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News From Russia: What You Missed Over the Weekend

Valery Sharifulin / TASS

Coronavirus fight

President Vladimir Putin on Sunday ordered the creation of a special working group within the State Council to fight the spread of the coronavirus, the state-run RIA news agency reported.

Putin put Moscow's Mayor Sergei Sobyanin in charge of the new group, which will also include government officials, Interfax news agency reported.

Russia has recorded 63 cases of the coronavirus as of Sunday.

Optional school

Russia's ministry of science and higher education recommended higher educational institutions switch to distance learning from Monday to combat the spread of coronavirus, Russian news agencies reported Sunday.

Moscow said on Saturday it will make school attendance optional from Monday, having previously suspended many flights to and from coronavirus-hit countries.

Border closures

Russia will suspend trains to Latvia, Ukraine and Moldova from March 17 in a move to contain the coronavirus’ spread, state-run Russian Railways said over the weekend. 

The Russian government also said it was closing the country's land border with Poland and Norway to foreigners from midnight Saturday to try to stop the spread of the virus.

'Unconstitutional coup'

More than 350 lawyers, academics, journalists and writers signed an open letter in protest of President Vladimir Putin's constitutional changes, including an amendment that could see him extend his rule until 2036. "We believe that the threat of a deep constitutional crisis and an unlawful anti-constitutional coup in a pseudo-legal form is looming over our country," the letter states.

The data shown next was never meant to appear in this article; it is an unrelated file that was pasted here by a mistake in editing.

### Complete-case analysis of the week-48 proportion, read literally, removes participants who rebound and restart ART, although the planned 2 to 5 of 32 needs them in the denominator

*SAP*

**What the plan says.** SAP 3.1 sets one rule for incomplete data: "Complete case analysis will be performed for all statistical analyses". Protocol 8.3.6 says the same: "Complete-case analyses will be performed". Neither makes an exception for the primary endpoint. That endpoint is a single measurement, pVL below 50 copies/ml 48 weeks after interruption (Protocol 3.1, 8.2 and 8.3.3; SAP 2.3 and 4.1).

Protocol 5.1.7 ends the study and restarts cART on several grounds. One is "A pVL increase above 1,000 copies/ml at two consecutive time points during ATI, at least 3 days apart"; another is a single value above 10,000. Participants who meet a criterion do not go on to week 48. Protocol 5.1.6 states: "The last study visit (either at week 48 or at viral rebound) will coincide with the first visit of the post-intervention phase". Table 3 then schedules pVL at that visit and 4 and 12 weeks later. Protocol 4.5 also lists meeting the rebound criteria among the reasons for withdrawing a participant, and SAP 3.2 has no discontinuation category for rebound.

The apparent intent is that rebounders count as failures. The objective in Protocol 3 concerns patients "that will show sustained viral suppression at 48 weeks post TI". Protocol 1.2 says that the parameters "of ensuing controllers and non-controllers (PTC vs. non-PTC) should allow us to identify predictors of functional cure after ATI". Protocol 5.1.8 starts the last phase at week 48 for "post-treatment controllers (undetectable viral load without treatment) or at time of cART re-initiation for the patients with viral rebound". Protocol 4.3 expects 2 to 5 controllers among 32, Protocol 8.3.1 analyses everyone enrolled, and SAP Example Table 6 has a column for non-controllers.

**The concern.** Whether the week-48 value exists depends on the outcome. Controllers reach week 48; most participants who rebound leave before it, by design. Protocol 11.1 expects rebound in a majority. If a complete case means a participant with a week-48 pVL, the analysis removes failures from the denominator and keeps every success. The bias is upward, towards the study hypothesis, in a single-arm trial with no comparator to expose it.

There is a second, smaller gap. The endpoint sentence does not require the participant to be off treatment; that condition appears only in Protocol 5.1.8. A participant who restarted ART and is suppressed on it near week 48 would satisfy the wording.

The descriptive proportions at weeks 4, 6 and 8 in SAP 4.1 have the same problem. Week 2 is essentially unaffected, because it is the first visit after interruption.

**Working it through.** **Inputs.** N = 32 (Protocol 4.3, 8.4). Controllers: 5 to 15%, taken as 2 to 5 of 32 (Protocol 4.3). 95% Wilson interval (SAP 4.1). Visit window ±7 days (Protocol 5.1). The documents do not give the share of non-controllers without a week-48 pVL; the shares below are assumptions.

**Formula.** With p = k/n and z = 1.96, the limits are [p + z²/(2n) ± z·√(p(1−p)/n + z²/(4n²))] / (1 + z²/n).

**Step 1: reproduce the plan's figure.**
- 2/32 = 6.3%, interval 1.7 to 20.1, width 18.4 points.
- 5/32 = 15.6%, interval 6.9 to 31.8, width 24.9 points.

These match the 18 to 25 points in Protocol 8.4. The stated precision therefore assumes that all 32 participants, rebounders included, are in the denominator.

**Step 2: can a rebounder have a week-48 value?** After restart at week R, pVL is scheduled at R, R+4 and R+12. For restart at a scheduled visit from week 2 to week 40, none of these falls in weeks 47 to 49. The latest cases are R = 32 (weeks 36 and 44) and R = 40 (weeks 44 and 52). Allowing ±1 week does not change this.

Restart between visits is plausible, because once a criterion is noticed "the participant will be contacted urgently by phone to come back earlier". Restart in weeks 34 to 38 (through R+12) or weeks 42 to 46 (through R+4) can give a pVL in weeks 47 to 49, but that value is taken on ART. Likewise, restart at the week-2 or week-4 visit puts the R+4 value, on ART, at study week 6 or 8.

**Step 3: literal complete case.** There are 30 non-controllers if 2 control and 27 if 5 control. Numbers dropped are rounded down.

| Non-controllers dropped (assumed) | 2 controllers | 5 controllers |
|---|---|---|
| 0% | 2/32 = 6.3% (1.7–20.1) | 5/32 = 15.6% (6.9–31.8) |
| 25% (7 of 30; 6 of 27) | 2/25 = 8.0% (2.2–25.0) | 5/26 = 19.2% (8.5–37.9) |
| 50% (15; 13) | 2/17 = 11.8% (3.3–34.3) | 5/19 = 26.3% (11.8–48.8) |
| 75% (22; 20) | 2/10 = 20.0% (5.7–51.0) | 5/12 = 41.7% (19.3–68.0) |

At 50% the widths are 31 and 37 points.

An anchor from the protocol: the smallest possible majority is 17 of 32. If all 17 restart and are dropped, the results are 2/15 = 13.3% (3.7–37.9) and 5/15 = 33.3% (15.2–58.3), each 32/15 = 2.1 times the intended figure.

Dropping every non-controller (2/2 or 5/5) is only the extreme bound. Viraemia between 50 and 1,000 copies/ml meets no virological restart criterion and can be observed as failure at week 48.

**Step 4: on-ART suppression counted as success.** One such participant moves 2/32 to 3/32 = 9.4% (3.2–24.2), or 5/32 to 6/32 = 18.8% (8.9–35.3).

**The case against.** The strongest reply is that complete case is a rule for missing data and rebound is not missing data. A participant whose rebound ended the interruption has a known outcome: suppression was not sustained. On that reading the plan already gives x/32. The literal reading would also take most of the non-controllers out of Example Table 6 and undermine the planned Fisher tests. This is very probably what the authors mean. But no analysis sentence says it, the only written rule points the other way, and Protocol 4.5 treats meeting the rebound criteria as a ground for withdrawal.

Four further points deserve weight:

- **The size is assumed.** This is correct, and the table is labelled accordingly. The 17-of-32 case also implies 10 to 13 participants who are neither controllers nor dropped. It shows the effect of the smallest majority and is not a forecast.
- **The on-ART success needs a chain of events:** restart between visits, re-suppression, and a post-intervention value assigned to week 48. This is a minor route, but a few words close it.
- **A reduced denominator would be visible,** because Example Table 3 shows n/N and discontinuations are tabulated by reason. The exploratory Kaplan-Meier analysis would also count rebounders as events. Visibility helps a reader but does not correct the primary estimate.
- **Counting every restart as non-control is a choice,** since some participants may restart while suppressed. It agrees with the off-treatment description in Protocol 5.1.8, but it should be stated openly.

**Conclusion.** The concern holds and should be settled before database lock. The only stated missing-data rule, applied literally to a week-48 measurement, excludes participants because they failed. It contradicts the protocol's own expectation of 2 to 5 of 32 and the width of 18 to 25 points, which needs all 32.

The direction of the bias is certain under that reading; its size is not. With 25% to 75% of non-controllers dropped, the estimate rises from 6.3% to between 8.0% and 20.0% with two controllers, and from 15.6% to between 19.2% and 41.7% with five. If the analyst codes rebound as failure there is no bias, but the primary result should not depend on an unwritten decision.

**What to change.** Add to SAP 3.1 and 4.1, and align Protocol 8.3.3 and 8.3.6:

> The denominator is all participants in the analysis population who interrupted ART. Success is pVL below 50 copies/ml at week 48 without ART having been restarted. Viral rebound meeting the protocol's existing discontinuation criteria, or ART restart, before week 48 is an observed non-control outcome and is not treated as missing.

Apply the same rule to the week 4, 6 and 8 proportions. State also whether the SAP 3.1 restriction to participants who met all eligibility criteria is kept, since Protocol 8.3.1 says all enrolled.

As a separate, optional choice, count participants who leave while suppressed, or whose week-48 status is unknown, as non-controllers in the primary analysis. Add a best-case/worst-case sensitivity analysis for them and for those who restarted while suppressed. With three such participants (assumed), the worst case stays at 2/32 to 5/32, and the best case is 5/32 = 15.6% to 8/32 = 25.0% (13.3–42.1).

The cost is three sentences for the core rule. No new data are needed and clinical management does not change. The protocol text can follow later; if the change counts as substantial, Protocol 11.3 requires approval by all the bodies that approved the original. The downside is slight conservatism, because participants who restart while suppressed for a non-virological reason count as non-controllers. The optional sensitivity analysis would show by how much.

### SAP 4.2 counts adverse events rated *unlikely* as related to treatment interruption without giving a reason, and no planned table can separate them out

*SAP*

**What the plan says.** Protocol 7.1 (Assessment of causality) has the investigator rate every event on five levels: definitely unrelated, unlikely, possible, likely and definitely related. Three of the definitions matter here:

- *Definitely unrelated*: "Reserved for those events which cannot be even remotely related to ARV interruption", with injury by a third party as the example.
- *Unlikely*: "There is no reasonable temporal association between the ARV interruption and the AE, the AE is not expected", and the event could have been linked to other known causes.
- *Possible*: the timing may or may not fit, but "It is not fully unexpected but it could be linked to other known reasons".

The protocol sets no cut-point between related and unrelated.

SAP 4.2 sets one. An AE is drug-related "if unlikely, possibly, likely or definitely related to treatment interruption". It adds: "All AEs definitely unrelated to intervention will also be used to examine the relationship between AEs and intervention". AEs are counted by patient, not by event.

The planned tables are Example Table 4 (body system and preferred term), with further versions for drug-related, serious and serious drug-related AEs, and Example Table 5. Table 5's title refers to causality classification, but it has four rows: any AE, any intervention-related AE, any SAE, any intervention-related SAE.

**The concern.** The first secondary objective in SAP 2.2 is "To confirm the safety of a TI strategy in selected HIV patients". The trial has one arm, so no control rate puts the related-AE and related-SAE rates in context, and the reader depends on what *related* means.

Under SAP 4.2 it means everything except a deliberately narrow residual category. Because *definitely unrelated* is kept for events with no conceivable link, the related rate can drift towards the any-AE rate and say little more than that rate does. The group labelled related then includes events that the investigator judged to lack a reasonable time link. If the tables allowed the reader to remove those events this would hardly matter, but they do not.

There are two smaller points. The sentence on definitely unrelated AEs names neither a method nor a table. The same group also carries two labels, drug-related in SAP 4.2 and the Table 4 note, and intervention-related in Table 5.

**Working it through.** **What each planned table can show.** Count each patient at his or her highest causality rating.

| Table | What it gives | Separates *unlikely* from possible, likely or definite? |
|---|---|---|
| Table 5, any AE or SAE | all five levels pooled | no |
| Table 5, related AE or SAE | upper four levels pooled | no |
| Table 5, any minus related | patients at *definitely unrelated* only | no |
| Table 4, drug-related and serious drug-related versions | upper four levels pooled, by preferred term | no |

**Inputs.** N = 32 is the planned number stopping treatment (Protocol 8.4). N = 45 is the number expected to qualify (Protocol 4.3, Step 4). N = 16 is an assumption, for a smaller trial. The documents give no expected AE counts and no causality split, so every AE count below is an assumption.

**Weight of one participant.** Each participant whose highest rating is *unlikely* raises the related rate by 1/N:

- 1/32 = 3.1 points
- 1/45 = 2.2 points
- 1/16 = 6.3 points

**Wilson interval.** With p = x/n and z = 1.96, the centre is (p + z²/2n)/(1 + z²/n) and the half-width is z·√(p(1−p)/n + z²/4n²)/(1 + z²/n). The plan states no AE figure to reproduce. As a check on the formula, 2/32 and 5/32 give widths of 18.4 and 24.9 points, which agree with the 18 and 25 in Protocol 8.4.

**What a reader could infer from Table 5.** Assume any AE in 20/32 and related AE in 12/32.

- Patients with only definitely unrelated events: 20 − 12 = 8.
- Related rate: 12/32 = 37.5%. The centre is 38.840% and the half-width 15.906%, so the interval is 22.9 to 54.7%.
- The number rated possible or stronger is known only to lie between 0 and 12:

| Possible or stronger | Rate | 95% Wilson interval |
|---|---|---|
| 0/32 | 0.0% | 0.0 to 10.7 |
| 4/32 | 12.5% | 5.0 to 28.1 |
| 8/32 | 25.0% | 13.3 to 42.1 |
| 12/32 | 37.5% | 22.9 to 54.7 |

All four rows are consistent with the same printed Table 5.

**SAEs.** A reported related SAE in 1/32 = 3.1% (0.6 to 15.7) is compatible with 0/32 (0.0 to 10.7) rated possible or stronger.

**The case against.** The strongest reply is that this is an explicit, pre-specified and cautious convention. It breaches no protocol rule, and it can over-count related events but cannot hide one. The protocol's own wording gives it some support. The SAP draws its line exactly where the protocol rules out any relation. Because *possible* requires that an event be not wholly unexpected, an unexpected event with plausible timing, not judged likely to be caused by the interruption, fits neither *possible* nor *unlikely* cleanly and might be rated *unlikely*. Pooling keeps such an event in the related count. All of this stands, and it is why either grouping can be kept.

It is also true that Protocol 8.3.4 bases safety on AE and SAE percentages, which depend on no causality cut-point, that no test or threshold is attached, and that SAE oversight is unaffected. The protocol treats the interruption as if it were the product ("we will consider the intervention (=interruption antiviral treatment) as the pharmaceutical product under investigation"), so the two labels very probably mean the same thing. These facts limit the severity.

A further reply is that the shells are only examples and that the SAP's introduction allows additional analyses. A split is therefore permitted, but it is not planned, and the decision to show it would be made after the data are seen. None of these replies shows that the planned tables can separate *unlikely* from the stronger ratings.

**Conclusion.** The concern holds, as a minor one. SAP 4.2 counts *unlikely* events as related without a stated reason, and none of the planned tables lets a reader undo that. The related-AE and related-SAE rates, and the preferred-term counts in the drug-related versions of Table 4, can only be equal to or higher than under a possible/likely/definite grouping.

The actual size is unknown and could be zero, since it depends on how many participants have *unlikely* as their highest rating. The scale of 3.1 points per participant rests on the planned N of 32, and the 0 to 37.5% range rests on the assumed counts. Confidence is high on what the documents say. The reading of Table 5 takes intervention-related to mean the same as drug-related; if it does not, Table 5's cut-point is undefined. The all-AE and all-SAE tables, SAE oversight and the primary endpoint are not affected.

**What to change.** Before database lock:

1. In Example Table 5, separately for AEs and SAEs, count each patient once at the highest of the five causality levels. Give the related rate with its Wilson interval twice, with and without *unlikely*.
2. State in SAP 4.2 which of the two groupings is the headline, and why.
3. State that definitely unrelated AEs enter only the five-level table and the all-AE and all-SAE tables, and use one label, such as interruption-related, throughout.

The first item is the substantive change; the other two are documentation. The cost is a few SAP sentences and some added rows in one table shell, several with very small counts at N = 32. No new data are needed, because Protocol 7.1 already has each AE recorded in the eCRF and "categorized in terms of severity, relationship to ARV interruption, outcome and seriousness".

Police in Moscow and St. Petersburg also detained several activists who staged pickets against the constitutional changes over the weekend.

Cut short

Russia and Turkey cut short their first joint patrol in Syria's Idlib on Sunday after rebels and civilians opposed to a ceasefire agreement cut off a main roadway to block its path, according to witnesses and Russian news agencies.

The patrol on the M4 highway in Idlib province was the result of a March 5 ceasefire accord between Moscow and Ankara, which back opposing sides in Syria's nine-year war. The ceasefire has largely held since then.

President for life

Putin has formally asked the country's constitutional court if it is legal for him to change the constitution, the Kremlin said Saturday, a move that could allow him to remain in power until 2036.

The Constitutional Court must now rule whether the changes are legal ahead of a planned nationwide vote on the shake-up due on April 22.

Reuters contributed reporting to this article.

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